Scientists sink teeth into identifying several new bacteria that cause dental caries

August 21, 2020

The human body is home to trillions of microbes. Through its natural functioning, much of the time, this ecosystem regulates our health. But like the environment of the world at large, this bodily ecosystem is delicate, and any change in the composition of the microbial community, also called the "microbiome," can cause an overall imbalance in their collective functioning, resulting in disease.

Now, advances in research in this field have yielded a technique called next-generation DNA sequencing, which allows for very accurate identification of the members of this microbial community, thereby offering insights into microbial community composition. For several diseases, knowing which microbes densely populate the organ/tissue in question or become absent from it during disease can help develop effective treatments. Such is the case for dental caries, a type of tooth decay in which acid-producing bacteria eat away at the out layer of teeth and cause cavities.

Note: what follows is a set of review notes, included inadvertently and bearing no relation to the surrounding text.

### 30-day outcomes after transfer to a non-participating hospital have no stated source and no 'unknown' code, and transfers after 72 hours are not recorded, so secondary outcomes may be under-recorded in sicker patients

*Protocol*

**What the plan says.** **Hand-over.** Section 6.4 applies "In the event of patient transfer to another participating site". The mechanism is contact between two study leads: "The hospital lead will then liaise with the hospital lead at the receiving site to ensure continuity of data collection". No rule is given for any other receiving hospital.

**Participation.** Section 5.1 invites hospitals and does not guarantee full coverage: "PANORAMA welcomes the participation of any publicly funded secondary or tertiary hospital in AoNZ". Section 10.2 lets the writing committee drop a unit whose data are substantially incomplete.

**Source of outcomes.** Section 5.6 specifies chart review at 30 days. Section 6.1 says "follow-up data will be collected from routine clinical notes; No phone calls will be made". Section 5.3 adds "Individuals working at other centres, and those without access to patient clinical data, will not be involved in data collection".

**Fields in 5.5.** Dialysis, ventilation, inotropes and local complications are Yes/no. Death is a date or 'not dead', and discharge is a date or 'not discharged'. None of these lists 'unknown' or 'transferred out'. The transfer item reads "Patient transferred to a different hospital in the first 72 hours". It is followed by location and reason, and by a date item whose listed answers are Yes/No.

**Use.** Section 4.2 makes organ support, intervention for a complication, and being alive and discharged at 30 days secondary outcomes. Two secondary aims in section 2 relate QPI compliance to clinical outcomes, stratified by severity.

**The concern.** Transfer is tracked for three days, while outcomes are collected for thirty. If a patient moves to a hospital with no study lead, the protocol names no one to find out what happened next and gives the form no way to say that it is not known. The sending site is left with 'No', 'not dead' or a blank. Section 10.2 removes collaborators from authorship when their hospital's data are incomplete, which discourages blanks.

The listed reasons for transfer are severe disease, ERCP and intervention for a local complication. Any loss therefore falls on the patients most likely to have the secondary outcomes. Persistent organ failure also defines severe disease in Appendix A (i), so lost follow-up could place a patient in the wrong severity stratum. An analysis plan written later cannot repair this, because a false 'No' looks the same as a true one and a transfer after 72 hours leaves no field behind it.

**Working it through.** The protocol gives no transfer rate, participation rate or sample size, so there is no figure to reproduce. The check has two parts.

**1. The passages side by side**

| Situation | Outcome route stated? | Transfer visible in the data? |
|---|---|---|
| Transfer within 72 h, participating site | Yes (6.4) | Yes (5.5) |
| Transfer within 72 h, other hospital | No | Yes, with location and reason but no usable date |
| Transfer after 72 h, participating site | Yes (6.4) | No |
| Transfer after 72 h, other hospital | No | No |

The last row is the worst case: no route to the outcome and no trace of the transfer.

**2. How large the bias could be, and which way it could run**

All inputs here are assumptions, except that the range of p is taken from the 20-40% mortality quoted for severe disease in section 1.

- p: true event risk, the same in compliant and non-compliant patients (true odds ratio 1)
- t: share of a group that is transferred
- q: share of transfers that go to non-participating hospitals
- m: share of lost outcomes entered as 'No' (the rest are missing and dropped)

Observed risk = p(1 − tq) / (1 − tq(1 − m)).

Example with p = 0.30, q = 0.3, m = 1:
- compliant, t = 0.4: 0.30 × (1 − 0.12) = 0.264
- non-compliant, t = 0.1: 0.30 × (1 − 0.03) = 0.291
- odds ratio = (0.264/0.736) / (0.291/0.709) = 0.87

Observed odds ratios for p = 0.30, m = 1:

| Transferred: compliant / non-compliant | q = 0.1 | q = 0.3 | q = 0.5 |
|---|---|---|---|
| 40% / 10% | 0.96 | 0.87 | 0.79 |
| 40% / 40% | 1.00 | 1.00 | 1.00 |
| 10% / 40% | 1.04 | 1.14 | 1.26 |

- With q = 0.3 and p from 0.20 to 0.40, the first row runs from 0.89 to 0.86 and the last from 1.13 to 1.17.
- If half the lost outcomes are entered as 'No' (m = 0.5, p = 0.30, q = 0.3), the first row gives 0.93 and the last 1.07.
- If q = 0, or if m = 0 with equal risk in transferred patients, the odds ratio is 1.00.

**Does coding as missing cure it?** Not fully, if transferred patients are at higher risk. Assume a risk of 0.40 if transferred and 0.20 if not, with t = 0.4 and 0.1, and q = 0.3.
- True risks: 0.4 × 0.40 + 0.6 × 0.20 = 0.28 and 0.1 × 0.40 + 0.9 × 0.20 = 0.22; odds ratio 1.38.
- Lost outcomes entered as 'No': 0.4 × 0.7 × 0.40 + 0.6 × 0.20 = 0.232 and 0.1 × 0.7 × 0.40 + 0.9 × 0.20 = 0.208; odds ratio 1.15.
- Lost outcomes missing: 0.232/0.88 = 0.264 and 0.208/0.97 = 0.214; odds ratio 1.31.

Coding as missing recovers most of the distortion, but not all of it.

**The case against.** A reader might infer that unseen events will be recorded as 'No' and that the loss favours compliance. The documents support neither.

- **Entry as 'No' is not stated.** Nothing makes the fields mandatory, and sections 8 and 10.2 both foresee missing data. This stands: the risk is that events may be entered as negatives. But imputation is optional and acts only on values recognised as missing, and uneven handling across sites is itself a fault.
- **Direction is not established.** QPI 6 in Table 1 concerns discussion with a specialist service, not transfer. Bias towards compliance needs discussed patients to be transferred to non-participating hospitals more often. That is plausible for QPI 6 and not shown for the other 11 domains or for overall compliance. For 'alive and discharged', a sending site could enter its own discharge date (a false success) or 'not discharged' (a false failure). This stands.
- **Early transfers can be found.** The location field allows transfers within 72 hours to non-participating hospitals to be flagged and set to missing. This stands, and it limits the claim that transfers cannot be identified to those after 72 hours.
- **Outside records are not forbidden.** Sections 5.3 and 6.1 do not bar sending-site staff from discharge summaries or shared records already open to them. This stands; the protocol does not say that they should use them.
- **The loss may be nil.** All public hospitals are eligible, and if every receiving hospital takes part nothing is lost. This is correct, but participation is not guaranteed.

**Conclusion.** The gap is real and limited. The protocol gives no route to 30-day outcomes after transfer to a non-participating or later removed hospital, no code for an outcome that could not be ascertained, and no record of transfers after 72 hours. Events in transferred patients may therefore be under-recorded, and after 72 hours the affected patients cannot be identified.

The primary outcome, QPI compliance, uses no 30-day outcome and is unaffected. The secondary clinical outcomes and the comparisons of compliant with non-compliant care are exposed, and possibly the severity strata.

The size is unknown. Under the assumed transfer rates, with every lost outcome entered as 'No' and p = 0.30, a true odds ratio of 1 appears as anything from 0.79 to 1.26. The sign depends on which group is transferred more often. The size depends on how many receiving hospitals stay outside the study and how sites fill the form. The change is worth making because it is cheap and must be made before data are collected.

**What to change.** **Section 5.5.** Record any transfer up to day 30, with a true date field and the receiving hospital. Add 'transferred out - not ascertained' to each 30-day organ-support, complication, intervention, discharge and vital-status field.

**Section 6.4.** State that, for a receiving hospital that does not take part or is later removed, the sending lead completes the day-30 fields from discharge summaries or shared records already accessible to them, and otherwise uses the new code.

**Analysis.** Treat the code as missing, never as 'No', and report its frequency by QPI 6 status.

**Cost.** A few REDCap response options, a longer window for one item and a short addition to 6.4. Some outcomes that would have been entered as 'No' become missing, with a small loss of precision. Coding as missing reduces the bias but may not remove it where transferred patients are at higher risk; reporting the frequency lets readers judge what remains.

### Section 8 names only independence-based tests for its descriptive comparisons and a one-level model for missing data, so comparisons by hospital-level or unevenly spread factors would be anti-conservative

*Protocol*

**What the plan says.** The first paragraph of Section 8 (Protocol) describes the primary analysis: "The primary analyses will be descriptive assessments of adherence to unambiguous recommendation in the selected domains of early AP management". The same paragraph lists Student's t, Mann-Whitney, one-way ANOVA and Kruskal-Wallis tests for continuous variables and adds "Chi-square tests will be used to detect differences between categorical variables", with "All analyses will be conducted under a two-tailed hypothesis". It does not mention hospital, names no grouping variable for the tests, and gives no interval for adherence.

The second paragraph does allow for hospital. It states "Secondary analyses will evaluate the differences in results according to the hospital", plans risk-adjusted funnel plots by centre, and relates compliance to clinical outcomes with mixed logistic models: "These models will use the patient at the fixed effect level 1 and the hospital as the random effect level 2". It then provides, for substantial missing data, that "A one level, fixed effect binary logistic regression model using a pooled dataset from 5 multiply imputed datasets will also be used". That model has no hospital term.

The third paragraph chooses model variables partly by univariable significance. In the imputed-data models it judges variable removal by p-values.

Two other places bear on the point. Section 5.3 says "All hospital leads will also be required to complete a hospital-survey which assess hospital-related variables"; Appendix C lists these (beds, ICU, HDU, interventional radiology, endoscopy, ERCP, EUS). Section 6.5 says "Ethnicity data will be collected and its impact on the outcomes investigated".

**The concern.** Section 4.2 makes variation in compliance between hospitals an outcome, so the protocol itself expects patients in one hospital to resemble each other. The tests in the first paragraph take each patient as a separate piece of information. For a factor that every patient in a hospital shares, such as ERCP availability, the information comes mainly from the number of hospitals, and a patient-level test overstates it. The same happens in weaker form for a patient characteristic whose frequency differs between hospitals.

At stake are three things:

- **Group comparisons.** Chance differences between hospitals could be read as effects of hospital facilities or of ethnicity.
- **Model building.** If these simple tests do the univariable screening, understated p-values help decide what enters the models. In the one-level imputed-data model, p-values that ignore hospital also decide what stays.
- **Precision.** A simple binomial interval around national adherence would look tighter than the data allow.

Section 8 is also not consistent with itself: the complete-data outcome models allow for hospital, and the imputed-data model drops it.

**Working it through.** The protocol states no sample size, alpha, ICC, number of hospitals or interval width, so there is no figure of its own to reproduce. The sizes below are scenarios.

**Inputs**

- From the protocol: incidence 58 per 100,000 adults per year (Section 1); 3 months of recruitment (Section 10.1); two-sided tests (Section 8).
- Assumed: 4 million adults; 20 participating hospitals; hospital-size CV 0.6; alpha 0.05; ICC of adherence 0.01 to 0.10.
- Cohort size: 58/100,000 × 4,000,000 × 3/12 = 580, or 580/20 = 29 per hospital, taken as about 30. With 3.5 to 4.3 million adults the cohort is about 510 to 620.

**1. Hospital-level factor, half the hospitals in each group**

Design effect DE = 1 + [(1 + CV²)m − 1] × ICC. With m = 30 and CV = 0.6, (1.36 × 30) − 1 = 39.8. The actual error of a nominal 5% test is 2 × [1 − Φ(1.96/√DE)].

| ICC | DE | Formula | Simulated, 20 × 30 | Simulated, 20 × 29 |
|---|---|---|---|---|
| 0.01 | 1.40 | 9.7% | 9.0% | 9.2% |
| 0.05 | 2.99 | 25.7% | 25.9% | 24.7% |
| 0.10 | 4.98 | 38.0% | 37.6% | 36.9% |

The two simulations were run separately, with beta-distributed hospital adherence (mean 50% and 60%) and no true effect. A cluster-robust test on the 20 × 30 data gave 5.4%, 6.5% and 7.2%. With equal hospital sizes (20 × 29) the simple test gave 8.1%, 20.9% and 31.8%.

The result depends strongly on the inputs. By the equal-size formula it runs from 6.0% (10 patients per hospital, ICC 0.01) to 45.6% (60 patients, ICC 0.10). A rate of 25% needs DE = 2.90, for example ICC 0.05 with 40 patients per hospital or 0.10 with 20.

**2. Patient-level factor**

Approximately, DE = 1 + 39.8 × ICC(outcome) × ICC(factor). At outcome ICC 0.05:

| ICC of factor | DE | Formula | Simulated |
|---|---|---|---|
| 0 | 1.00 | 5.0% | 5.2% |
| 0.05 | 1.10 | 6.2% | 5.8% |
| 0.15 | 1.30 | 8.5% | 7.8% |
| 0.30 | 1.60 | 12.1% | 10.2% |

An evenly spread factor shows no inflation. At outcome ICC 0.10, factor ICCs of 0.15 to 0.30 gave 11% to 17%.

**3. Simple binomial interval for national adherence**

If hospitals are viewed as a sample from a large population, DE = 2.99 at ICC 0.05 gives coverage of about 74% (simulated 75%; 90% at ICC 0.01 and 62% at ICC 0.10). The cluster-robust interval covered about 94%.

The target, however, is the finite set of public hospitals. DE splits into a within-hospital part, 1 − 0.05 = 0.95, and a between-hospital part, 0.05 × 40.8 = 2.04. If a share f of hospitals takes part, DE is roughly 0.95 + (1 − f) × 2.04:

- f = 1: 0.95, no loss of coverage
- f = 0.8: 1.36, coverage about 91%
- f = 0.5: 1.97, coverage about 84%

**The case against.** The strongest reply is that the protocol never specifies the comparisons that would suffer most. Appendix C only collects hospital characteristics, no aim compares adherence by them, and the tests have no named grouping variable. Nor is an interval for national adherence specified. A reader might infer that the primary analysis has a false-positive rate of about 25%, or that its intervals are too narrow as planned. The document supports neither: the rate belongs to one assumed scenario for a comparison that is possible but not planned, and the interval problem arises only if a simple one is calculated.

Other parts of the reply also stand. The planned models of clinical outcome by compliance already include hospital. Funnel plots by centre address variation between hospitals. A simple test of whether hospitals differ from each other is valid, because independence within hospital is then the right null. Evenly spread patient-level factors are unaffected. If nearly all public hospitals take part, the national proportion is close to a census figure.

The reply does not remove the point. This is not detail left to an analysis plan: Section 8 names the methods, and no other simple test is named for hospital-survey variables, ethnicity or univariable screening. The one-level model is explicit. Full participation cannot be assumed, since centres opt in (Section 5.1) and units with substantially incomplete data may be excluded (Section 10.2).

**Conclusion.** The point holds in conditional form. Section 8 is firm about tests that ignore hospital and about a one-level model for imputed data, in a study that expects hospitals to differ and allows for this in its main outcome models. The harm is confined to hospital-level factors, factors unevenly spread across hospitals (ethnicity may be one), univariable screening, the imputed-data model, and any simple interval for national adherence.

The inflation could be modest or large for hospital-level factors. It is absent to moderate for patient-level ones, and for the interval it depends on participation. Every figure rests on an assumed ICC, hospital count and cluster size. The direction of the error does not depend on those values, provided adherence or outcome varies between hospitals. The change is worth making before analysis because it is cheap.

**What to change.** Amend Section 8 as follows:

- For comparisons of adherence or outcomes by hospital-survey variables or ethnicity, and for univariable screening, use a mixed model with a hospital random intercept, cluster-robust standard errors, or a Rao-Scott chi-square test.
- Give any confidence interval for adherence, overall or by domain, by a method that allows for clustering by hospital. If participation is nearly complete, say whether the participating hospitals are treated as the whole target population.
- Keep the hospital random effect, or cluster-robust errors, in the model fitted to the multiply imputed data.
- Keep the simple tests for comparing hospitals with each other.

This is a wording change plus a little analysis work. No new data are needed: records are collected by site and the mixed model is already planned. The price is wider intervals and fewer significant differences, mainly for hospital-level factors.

A type of bacteria called the mutans streptococci are the most commonly implicated microbes in dental caries. Their increase causes dental decay. But, could other microbes be responsible as well?

Scientists globally have looked into this question. However, focus on the younger demographic has been low. Meanwhile, in Japan, the number of young adults developing dental caries is increasing.

Spurred by this increase and this insufficient literature, a team of researchers from Japan, led by Dr. Uchida-Fukuhara from Okayama University, called for Japanese university student volunteers for oral examinations at the Health Service Center in Okayama University.

The students answered a survey about their dental health at the beginning of the study and during a follow-up after three years. This told the researchers which students had significantly increased dental caries after this time and who didn't. The researchers grouped the students accordingly during the follow-up (let's say, Groups A and B respectively). They then collected saliva samples of randomly selected students from these groups, which they analyzed via next-generation DNA sequencing to obtain microbial profiles.